In the post-Snowden world, young people’s attitudes towards surveillance, the role of Governments and whistleblowers is sparking a change in online behaviour. But is the shift big or quick enough to ensure the “epicentre” of young people’s world – the internet – is secure and private? Tatsuhei Morozumi and Marie Wachinger investigate recent developments and youth attitudes to security and the internet, and explore ways forward.
Especially for the younger generation, the Internet is not some standalone, separate domain where a few of life’s functions are carried out. It is not merely our post office and our telephone. Rather, it is the epicenter of our world, the place where virtually everything is done. It is where friends are made, where books and films are chosen, where political activism is organized, where the most private data is created and stored. It is where we develop and express our very personality and sense of self.
– Glenn Greenwald: “No Place to Hide: Edward Snowden, the NSA, and the U.S. Surveillance State”
According to a survey conducted by the UNESCO, the number of Internet users doubled between 2005 and 2011. In 2011, 30.2% of the world’s population had access to the Internet, compared to only 0.4% in 1995. Estimates are that by 2020, between four and five billion people will use the Internet – well over 50% of the world’s population. Young people aged 15-34, who make up 33.05% of the global population, currently account for the majority of Internet users (see graph below).
For most, the Internet is an essential tool associated with great advantages and opportunities. However, there is a growing movement of consciousness about the dangers and threats arising out of the use of the Internet, particularly the way in which personal data is harvested and exploited.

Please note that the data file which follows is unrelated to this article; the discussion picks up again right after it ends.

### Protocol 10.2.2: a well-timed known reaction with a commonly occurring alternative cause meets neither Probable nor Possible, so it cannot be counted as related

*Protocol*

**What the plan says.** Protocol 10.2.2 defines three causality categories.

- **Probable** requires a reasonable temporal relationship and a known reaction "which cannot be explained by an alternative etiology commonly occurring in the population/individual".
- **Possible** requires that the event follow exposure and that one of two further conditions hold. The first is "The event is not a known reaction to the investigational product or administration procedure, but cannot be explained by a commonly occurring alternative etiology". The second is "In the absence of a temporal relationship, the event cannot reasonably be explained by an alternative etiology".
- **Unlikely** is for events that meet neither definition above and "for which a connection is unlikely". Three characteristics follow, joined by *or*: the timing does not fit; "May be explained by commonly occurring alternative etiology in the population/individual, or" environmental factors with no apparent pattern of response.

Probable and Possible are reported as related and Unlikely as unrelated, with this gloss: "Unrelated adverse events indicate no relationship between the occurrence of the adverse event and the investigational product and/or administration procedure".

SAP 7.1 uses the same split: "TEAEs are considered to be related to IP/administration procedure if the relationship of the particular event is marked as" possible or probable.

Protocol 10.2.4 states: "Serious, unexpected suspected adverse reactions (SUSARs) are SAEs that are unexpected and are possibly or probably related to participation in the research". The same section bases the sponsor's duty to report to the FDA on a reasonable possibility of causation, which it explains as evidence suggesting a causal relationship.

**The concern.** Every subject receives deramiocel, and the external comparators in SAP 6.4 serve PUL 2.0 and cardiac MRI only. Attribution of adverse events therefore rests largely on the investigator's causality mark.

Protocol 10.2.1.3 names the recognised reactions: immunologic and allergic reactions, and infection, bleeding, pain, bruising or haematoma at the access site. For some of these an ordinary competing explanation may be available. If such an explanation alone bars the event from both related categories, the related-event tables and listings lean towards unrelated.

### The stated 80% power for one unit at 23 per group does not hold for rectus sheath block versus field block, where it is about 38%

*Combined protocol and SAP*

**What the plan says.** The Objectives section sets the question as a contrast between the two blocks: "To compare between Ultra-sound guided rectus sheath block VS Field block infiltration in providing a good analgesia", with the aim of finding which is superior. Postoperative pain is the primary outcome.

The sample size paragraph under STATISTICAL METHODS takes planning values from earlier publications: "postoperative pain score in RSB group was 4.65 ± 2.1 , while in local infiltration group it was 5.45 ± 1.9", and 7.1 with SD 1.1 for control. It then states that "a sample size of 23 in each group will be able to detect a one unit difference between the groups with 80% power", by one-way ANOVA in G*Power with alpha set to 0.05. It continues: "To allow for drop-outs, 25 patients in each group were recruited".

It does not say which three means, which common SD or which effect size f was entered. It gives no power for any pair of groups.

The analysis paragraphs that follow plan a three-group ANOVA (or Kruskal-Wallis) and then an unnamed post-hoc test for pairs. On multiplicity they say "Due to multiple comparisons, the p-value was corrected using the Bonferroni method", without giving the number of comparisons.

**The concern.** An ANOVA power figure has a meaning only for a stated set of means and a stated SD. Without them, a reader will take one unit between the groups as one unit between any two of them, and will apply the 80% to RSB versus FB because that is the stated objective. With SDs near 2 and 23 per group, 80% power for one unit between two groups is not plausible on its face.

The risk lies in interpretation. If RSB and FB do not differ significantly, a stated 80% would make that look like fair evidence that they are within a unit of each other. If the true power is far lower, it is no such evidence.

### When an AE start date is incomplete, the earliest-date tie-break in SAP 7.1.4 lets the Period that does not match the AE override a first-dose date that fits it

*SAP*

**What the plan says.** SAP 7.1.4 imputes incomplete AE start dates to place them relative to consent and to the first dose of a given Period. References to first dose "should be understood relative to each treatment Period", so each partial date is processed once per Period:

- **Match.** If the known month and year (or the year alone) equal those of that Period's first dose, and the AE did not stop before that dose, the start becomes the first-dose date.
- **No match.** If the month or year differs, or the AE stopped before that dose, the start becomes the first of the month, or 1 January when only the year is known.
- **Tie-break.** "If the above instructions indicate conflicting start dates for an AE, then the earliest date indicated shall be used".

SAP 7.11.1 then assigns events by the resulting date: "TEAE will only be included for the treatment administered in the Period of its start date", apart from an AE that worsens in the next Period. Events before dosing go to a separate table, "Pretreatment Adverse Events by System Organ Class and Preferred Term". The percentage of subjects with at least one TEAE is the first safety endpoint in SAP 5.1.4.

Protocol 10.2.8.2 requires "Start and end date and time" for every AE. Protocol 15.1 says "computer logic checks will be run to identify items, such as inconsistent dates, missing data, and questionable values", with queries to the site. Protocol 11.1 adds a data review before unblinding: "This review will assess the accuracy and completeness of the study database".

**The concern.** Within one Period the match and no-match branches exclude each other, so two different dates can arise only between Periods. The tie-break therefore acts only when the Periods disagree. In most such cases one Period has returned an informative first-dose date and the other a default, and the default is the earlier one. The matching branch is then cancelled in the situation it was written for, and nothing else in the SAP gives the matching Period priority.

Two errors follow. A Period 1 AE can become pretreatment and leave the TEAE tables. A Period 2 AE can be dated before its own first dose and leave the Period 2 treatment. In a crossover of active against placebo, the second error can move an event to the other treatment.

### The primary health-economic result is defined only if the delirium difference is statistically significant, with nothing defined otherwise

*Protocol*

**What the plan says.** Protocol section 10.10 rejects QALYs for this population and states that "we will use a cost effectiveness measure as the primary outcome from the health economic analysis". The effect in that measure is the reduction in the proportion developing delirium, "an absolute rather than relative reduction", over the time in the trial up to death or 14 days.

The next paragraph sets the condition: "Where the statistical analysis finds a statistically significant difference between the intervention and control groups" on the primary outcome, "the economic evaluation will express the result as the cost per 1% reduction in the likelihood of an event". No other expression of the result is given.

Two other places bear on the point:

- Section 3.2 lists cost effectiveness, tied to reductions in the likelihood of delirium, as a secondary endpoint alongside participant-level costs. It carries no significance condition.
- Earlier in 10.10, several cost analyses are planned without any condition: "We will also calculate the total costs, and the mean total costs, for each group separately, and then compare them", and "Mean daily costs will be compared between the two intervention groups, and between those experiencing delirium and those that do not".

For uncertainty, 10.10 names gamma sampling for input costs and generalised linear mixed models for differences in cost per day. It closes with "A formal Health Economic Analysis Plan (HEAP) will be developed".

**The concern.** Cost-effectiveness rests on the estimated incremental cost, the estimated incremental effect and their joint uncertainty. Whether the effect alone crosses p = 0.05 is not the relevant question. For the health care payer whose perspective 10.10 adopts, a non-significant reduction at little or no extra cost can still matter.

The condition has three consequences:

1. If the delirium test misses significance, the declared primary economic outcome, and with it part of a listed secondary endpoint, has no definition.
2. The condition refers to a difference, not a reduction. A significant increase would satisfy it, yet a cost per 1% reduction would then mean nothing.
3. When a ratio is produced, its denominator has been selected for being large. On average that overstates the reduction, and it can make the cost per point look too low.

A growing consciousness
Between May 6-8th 2014, more than five thousand digital activists from all over the world gathered at Re:publica in Berlin. Originally set up as a meet-up for bloggers in 2008, Re:publica has since become one of the most important events for activists to debate developments in the digital commons. Prominent at this year’s gathering were the themes of Internet privacy, and what has been dubbed a ‘golden age of mass surveillance’ – particularly framed within Edward Snowden’s revelations on the nature and extent of NSA surveillance.
Within this context, young people are confronted with an impossible situation to navigate: on the one hand, they are growing up in a highly technologically connected society in which online presence is a pre-requisite. On the other, they have limited political control over the corporations such as Google and Facebook, who wish to profit from their data, and governments who are increasingly seeking to access this data and control the online environment.
Frequently, concerns about privacy and surveillance are rebuffed with the repost, “If you have nothing to hide, you have nothing to fear”.
So are concerns about a loss of privacy and mass surveillance by corporations and the state something that youth should fear?
Freedom, security and democracy
Although the globalised world is facing challenges that justify – and possibly even require – some degree of surveillance, the NSA revelations have shown that some governments do not merely use such technological tools for prosecution, but actually have a very complete picture of all citizens’ communication, or at least the means and infrastructure to get it at any stage.
History should have taught us a lesson about the dangers associated with surveillance. Repeatedly, repressive governments have used and continue to use private information of citizens to silence, persecute and oppress their critics. At Re:publica, Katja Gloger, a journalist and member of Reporters Without Borders, noted: